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Link Scheduling & Queuing

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Link Scheduling & Queuing

COS 461: Computer Networks

http://www.cs.princeton.edu/courses/archive/spr14/cos461/

- Link scheduling (not covered on Monday)
- Queuing practice questions
- Miscellanea

- First-in first-out scheduling
- Simple, but restrictive

- Example: two kinds of traffic
- Voice over IP needs low delay
- E-mail is not that sensitive about delay

- Voice traffic waits behind e-mail

3

- Multiple levels of priority
- Always transmit high-priority traffic when present

- Isolation for the high-priority traffic
- Almost like it has a dedicated link
- Except for (small) delay for transmission

- Almost like it has a dedicated link
- Possible starvation

High

Low

4

- Each queue gets a fraction of the link bandwidth
- Rotate across queues on a small time scale
- What if a queue is empty during its time slice?
- Move on to next queue if work conserving

50% red, 25% blue, 25% green

5

- If non-work conserving
- Flows get at most their allocated weight

- If work-conserving
- Send extra traffic from one queue if others are idle
- Bytes, not packets
- Higher or lower utilization than non-work conserving?

- Results in max-min fairness
- Maximize the minimum rate of each flow

6

- FIFO
- One queue, trivial scheduler

- Strict priority
- One queue per priority level, simple scheduler

- Weighted fair scheduling
- One queue per class, and more complex scheduler

7

For the following questions, assume that these are always coupled with a FIFO scheduling policy.

The full queue problem occurs if routers’ queues are often full.

The lockout problem refers to a situation where a small number of flows monopolize the available queue space on a router.

- Drop-tail solves the full queue problem T/F

For the following questions, assume that these are always coupled with a FIFO scheduling policy.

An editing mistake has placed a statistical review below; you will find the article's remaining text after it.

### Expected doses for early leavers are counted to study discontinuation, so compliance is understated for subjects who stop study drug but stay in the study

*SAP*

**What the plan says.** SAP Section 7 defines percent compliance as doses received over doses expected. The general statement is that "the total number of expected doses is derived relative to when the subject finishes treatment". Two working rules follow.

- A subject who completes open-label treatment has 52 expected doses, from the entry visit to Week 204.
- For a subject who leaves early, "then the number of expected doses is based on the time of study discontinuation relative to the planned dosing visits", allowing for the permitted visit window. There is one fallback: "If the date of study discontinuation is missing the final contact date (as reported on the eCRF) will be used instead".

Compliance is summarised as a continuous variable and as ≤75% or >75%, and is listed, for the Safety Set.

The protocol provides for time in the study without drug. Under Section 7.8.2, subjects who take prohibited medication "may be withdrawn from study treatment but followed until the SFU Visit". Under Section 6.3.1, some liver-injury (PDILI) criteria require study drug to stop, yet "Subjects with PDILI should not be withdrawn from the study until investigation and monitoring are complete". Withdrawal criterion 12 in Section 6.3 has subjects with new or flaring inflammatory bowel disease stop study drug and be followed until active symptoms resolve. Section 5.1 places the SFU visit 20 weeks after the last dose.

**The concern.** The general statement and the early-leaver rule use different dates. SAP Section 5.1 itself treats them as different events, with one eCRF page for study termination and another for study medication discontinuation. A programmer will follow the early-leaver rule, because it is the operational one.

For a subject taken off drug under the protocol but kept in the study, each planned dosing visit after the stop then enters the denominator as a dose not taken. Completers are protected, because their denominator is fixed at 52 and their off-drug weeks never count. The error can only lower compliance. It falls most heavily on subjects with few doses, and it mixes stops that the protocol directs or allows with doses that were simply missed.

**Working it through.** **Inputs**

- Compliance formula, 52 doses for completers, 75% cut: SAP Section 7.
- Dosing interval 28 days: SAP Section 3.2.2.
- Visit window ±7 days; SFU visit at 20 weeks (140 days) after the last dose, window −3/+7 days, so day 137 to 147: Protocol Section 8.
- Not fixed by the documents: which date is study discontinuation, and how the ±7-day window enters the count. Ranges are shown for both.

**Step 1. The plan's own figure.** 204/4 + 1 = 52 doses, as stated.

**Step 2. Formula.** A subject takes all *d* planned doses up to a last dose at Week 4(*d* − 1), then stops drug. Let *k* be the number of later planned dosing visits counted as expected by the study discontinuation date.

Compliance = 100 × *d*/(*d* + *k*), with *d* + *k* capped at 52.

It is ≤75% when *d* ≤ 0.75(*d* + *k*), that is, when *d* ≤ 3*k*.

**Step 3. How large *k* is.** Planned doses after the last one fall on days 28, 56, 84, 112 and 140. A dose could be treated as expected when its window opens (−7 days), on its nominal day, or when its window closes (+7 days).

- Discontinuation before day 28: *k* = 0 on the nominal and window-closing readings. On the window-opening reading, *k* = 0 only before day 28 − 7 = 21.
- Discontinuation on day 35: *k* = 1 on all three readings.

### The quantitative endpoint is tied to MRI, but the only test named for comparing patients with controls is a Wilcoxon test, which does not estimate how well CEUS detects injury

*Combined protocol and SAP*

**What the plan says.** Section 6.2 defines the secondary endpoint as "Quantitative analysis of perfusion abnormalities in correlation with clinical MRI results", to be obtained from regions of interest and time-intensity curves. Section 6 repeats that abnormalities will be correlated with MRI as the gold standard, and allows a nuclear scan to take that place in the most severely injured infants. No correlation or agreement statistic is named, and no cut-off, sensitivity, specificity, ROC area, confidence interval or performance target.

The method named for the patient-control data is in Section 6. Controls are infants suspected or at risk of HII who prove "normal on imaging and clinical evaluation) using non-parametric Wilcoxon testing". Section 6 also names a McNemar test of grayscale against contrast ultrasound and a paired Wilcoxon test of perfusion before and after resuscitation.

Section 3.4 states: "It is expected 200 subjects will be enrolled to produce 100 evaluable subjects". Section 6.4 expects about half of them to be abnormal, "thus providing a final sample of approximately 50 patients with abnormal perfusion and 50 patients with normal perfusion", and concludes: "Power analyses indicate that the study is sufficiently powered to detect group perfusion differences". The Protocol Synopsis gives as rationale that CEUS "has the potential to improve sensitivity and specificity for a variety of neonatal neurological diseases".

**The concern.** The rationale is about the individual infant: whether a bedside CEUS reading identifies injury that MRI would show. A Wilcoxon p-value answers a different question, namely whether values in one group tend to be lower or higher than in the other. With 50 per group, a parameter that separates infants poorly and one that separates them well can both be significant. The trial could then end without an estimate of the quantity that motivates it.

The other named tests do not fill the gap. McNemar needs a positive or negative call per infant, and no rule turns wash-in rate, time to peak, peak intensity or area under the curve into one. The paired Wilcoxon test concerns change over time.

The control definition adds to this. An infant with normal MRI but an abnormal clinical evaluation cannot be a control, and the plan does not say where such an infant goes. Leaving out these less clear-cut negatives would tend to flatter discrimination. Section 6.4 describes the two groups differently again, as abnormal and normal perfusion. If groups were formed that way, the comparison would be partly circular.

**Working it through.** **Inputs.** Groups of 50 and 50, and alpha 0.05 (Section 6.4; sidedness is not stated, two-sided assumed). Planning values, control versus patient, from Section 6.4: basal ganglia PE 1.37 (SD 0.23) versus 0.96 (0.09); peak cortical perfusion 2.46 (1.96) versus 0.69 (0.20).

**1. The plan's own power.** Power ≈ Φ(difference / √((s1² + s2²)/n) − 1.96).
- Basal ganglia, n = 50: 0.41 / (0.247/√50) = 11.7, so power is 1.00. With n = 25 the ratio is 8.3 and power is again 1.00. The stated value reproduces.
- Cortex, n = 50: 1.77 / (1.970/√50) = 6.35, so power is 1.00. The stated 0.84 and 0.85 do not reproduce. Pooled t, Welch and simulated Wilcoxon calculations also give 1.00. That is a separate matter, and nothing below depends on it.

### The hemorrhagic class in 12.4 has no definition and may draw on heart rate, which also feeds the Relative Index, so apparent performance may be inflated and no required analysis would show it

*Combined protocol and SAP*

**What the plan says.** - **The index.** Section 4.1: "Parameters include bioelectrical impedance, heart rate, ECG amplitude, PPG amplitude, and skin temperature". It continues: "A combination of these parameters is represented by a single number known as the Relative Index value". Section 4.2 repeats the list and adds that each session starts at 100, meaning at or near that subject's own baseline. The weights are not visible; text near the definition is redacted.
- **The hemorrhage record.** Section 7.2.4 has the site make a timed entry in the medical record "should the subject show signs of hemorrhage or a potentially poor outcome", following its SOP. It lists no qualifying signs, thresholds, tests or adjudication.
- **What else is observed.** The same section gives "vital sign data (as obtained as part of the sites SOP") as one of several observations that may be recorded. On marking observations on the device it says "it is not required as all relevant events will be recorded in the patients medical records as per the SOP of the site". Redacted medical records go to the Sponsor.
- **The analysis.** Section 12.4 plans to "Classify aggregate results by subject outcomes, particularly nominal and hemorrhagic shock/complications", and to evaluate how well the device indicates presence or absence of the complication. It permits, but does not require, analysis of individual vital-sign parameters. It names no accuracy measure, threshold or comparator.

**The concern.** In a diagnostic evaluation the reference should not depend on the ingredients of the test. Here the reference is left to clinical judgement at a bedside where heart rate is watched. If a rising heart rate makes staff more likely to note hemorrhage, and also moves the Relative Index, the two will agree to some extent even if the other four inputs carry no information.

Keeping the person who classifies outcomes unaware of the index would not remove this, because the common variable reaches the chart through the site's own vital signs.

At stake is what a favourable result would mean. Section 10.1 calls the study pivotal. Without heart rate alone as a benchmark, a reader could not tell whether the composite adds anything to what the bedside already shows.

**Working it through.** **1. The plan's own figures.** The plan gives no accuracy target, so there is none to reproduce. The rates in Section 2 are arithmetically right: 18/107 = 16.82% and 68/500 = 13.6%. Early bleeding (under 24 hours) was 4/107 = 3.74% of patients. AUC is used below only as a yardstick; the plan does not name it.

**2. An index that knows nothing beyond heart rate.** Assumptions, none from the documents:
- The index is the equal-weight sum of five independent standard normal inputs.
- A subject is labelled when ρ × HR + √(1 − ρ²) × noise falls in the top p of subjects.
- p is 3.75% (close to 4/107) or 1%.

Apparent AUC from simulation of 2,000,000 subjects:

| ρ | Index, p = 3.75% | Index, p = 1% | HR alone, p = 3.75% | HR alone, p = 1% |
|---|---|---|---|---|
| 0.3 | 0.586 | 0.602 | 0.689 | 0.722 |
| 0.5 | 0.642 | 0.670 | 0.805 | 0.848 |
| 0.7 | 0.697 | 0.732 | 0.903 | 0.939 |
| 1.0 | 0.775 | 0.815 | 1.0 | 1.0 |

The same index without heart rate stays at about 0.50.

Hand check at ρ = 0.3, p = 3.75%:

The full queue problem occurs if routers’ queues are often full.

The lockout problem refers to a situation where a small number of flows monopolize the available queue space on a router.

- Drop-tail solves the full queue problem T/F

For the following questions, assume that these are always coupled with a FIFO scheduling policy.

The full queue problem occurs if routers’ queues are often full.

The lockout problem refers to a situation where a small number of flows monopolize the available queue space on a router.

- Drop-tail solves the full queue problem T/F
- Random Early Detection (RED) solves the full queue problem T/F

For the following questions, assume that these are always coupled with a FIFO scheduling policy.

The full queue problem occurs if routers’ queues are often full.

- Drop-tail solves the full queue problem T/F
- Random Early Detection (RED) solves the full queue problem T/F

For the following questions, assume that these are always coupled with a FIFO scheduling policy.

The full queue problem occurs if routers’ queues are often full.

- Drop-tail solves the full queue problem T/F
- Random Early Detection (RED) solves the full queue problem T/F
- RED solves the lockout problem for TCP flows T/F

For the following questions, assume that these are always coupled with a FIFO scheduling policy.

The full queue problem occurs if routers’ queues are often full.

- Drop-tail solves the full queue problem T/F
- Random Early Detection (RED) solves the full queue problem T/F
- RED solves the lockout problem for TCP flows T/F

1 Drop-tail has fewer burst losses than RED

T/F

1 Drop-tail has fewer burst losses than RED

T/F

1 Drop-tail has fewer burst losses than RED

T/F

2 Both drop-tail and RED can be used with Explicit Congestion Notification (ECN), so the router can signal congestion to the sender without dropping a packet

T/F

1 Drop-tail has fewer burst losses than RED

T/F

2 Both drop-tail and RED can be used with Explicit Congestion Notification (ECN), so the router can signal congestion to the sender without dropping a packet

T/F

1 Drop-tail has fewer burst losses than RED

T/F

2 Both drop-tail and RED can be used with Explicit Congestion Notification (ECN), so the router can signal congestion to the sender without dropping a packet

T/F

3 RED drops every incoming packet with some probability P > 0

T/F

1 Drop-tail has fewer burst losses than RED

T/F

T/F

3 RED drops every incoming packet with some probability P > 0

T/F

- Receive window
- flow control

- Congestion window
- Additive increase / multiplicative decrease
- Triple duplicate ACKs
- Slow-start, fast retransmit, fast recovery, etc.